Bank of Scotland has been fined £45.5m for failing to alert authorities to early indications of a fraud which ended with the jailing of six people.
The fine relates to activity by Lynden Scourfield, the head of the bank’s Impaired Assets team in 2007.
The Financial Conduct Authority (FCA) said the bank knew he had been sanctioning lending beyond his authority, but failed to act properly.
In February 2017, Scourfield was sentenced to 11 years in jail.
Five other individuals were also jailed for their parts in the fraud, in which funds were diverted and spent on luxury holidays and prostitutes.
Bank of Scotland was then part of Halifax Bank of Scotland (HBOS), which became part of the Lloyds Banking Group in 2009.
The FCA said that, despite being aware of Scourfield’s activities – which took place at the bank’s Reading branch – full information was not provided to regulators until July 2009.
“There is also no evidence anyone realised, or even thought about, the consequences of not informing the authorities, including how that might delay proper scrutiny of the misconduct and prejudice the interests of justice,” the FCA said in a statement.
“There was insufficient challenge, scrutiny or inquiry across the organisation and from top to bottom,” it said.
The police investigation found that the six individuals siphoned off funds and spent the profits on prostitutes, luxury holidays and a range of expensive items.
At the time of their sentencing in 2017, Judge Martin Beddoe said Scourfield “sold his soul” in exchange for “sex”, “bling” and “for swag”.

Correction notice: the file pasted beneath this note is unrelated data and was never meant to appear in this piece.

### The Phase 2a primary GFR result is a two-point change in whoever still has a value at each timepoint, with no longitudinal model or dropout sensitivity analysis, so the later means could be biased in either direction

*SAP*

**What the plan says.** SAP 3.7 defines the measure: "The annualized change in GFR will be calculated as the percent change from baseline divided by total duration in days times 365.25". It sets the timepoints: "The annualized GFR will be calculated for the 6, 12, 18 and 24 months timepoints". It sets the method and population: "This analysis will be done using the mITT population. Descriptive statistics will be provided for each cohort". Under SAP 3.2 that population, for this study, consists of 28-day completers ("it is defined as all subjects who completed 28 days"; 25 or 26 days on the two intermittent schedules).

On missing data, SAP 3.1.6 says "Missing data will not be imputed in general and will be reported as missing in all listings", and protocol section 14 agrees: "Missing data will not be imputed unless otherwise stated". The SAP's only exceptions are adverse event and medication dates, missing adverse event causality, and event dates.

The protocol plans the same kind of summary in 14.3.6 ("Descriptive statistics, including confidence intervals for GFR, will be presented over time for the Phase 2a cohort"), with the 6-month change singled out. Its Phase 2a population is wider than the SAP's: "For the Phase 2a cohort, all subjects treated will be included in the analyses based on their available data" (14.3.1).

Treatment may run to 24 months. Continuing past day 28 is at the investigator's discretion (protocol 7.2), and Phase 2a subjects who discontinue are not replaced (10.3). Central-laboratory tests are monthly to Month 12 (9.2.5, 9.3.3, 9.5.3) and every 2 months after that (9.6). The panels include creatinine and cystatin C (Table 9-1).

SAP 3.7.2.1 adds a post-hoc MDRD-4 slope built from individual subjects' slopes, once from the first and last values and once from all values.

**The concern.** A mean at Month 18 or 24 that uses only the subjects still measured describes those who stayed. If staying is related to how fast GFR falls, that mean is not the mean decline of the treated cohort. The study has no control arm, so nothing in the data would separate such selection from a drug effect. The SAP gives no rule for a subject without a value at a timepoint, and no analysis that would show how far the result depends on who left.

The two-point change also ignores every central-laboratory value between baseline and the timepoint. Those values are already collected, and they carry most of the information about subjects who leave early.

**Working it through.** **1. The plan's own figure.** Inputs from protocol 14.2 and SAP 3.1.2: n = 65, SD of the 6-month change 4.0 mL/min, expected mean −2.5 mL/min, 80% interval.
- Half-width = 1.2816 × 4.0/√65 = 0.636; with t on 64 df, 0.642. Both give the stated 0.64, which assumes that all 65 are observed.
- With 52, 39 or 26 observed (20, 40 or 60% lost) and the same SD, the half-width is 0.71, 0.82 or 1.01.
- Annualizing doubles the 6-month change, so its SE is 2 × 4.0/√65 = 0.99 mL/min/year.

Consultant David Mills was jailed for 15 years; Michael Bancroft was jailed for 10 years; Mark Dobson, another former HBOS manager, was sentenced to four and a half years.
Alison Mills and John Cartwright were given three and a half year sentences for money laundering.
In exchange for bribes, Scourfield told customers to use a turnaround firm called Quayside Corporate Services.
Mills, 60, who ran Quayside with his wife Alison, bribed Scourfield with expensive watches, sex parties and, the court heard, “boys’ jollies”.
These were given in exchange for loans which allowed Mills and his associates to charge high consultancy fees.
Many of the businesses were perfectly sound and had no need of help, but were told their relationship with their bank would be in jeopardy if they did not agree to use Quayside.
HBOS, once Britain’s biggest mortgage lender under the Halifax and Bank of Scotland brands, was forced to write off £245m related to the conspiracy.
“If BOS had communicated its suspicions to the FSA in May 2007, as it should have done, the criminal misconduct could have been identified much earlier. The delay also risked prejudice to the criminal investigation conducted by Thames Valley Police,” the FCA said.
The regulator also banned Scourfield, Dobson, Alison and David Mills from working in financial services.